A major legal challenge against the Republic’s National Assets Management Agency (NAMA) by a Belfast-born property developer will be heard in Dublin in the autumn.
The high-profile trial involving businessman Paddy McKillen has been listed for hearing on October 12.
It is the first such case of its kind to come before the courts.
Mr McKillen is challenging the transfer of €80m in loans his companies borrowed from Bank of Ireland to the so-called ‘bad bank’.
Dublin’s Commercial Court heard claims yesterday that Mr McKillen’s loans are “fully performing” and the move would have “a drastic and |detrimental impact on his business and property rights”.
Lawyers for NAMA and the State told Mr Justice Peter Kelly that the legal bid — which also alleges the Act under which NAMA operates is unconstitutional — could have significant ramifications for the agency’s work.
However, barrister Michael Cush, acting on behalf of Mr McKillen, said he did not see the proceedings as a full-frontal attack on NAMA.
Mr Justice Kelly said he was satisfied the case was one of very considerable urgency.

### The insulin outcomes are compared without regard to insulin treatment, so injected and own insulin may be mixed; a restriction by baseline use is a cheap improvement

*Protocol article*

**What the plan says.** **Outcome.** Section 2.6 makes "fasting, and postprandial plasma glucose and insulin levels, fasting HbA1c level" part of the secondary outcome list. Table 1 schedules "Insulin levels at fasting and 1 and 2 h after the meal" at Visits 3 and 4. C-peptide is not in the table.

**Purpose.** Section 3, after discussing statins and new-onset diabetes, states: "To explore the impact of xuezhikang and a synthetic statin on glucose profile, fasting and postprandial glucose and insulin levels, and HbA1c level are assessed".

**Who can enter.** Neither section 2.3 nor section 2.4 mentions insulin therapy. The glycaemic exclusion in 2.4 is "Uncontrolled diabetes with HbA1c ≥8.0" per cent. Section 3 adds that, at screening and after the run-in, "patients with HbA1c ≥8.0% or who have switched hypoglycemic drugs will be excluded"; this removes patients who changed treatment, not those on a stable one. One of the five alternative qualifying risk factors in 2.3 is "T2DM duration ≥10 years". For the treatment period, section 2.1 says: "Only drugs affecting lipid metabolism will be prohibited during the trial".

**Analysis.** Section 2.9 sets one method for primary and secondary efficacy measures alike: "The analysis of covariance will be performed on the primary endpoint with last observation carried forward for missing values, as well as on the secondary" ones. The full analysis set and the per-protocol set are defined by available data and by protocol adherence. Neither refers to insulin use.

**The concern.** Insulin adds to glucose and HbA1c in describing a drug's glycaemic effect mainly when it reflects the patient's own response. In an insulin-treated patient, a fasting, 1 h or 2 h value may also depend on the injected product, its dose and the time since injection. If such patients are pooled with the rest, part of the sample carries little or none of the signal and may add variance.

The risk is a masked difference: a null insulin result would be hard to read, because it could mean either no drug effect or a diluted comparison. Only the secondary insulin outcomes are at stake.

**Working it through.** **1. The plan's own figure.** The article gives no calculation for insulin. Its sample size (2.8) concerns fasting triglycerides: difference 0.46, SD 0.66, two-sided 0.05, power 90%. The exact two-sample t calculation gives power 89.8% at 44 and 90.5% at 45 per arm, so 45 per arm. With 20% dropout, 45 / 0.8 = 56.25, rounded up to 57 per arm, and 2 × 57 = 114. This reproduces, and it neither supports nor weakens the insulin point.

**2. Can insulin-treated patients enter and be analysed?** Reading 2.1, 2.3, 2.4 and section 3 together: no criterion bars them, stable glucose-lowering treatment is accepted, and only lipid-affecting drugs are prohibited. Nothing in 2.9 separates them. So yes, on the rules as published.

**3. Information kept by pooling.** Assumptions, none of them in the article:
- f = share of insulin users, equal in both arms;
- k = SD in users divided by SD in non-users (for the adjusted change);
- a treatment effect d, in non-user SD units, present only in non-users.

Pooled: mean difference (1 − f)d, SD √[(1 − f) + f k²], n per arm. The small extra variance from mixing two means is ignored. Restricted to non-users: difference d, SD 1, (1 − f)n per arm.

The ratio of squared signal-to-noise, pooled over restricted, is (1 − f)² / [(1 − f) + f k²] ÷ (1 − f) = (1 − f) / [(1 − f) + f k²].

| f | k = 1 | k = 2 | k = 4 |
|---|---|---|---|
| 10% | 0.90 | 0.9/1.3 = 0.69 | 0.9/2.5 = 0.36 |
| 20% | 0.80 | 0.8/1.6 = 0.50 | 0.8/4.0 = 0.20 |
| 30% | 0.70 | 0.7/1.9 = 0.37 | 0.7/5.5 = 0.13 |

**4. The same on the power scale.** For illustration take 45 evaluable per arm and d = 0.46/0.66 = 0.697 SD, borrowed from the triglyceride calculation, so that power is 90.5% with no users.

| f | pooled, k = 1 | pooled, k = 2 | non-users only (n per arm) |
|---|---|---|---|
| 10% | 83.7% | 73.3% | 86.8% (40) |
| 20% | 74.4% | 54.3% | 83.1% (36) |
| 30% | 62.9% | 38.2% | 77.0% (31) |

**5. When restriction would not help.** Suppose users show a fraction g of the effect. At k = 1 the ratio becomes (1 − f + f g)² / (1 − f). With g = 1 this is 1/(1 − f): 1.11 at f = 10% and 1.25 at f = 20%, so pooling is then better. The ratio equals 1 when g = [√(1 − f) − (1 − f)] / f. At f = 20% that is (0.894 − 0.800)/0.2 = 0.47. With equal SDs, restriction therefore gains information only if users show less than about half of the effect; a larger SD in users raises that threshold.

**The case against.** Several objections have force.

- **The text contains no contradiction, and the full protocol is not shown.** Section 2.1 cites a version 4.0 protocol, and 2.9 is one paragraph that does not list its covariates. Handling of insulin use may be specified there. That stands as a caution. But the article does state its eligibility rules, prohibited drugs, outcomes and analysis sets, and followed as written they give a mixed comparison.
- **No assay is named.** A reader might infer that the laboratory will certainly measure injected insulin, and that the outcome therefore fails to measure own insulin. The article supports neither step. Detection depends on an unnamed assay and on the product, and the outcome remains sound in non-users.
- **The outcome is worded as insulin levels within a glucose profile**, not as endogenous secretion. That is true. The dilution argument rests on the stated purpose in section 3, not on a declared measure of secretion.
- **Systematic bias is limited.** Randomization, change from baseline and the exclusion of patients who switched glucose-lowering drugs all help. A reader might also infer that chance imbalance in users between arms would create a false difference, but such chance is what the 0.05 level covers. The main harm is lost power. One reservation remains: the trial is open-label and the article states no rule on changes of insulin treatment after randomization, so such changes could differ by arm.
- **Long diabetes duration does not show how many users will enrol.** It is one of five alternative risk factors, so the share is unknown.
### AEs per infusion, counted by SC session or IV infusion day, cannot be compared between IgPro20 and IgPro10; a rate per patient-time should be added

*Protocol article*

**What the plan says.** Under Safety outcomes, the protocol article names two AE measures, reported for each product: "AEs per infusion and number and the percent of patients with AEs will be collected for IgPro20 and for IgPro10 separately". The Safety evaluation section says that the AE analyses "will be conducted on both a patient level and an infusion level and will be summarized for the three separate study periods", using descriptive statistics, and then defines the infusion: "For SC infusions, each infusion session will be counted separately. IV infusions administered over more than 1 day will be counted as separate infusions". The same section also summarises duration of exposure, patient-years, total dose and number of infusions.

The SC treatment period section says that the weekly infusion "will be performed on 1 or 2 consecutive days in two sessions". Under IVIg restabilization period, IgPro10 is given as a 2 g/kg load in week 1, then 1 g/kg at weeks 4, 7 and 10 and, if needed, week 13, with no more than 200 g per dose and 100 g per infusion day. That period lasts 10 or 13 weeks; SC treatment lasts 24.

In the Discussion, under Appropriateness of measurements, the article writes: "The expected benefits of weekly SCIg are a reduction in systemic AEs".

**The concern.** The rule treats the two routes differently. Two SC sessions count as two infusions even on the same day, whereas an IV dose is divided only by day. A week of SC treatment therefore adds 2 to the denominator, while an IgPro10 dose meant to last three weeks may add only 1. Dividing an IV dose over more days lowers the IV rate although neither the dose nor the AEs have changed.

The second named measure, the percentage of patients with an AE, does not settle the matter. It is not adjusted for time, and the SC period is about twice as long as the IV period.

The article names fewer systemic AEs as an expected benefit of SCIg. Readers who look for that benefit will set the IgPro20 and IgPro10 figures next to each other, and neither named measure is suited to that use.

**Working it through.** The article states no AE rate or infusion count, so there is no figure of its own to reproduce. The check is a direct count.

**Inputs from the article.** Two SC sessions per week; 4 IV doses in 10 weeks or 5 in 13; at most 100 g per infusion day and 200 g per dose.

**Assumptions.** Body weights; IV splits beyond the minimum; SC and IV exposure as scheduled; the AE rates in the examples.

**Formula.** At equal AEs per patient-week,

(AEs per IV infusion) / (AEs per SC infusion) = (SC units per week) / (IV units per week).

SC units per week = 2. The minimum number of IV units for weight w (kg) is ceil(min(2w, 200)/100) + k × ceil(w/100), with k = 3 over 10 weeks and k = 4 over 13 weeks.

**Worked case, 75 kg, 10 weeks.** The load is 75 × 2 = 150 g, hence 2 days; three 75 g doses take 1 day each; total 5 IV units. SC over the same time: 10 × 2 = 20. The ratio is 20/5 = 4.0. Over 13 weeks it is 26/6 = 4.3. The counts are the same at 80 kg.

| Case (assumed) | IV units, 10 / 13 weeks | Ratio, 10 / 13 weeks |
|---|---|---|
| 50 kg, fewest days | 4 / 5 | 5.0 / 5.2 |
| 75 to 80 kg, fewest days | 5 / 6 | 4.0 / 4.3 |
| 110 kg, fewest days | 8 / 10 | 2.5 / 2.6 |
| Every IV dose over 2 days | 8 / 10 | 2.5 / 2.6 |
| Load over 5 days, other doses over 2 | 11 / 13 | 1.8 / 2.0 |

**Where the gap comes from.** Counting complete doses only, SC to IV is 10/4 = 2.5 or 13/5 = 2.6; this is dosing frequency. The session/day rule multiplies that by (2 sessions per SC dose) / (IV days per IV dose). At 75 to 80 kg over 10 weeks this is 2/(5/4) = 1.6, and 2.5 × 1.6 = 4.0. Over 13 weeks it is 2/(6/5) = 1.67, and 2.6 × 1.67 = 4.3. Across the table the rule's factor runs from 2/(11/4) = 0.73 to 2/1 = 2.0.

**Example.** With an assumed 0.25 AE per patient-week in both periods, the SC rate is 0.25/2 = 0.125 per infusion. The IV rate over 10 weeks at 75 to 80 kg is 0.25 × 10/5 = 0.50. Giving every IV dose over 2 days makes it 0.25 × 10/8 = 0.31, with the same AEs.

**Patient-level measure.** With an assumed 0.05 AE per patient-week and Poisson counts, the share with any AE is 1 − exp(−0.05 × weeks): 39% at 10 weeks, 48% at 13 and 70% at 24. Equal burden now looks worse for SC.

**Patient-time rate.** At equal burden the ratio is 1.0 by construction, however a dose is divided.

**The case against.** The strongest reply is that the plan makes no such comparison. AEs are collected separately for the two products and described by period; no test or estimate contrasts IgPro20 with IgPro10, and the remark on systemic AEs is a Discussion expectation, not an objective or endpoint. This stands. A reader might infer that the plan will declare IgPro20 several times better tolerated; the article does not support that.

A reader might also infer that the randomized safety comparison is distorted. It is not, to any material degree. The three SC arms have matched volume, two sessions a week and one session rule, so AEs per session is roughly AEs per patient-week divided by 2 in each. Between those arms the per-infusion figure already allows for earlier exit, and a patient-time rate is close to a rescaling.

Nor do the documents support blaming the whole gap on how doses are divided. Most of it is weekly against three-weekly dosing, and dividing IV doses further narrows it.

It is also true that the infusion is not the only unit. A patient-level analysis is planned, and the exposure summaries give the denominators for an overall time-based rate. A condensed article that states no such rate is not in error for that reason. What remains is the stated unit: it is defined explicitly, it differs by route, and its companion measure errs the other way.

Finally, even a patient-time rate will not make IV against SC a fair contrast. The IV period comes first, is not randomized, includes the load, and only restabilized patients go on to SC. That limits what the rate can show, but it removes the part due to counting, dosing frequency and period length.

Mr McKillen co-owns a number of Northern Ireland registered property firms including Belfast Office Properties and Finbrook Investments. His other investments include a sizeable stake in Maybourne Hotel Group and he is a major player on the Dublin property market. He moved to Dublin after leaving school to work in the family business, DC Exhausts.
Earlier this year the tycoon, who co-owns Abey Developments with Tyrone businessman Padraig Drayne, took legal action against customers who failed to complete the purchase |of apartments in Belfast’s Custom House Square.
Meanwhile, Allied Irish Banks (AIB) has transferred a second tranche of loans for a further 15 customers to NAMA.
A statement from AIB yesterday said the combined total of the loans was €2.73bn and the discount rate was 48.5%. The transfer follows the first tranche previously transferred in April for nine customers totalling €3.3bn to which a discount rate of 42% was applied.
“Loans will continue to transfer in tranches selected by NAMA. The actual discount on the total loans to be transferred will be determined when all the loans are valued and discount rates on individual tranches will vary,” said an AIB spokeswoman.
n The National Assets Management Agency (NAMA) was set up by the Irish government in response to the property crash which has crippled the Republic’s banks. It was set up to |purchase €80bn of toxic assets — |including €5bn from Northern Ireland — from five banks; Anglo Irish, |Allied Irish, Bank of Ireland, ESB and Irish Nationwide. It is funded by the Irish taxpayer.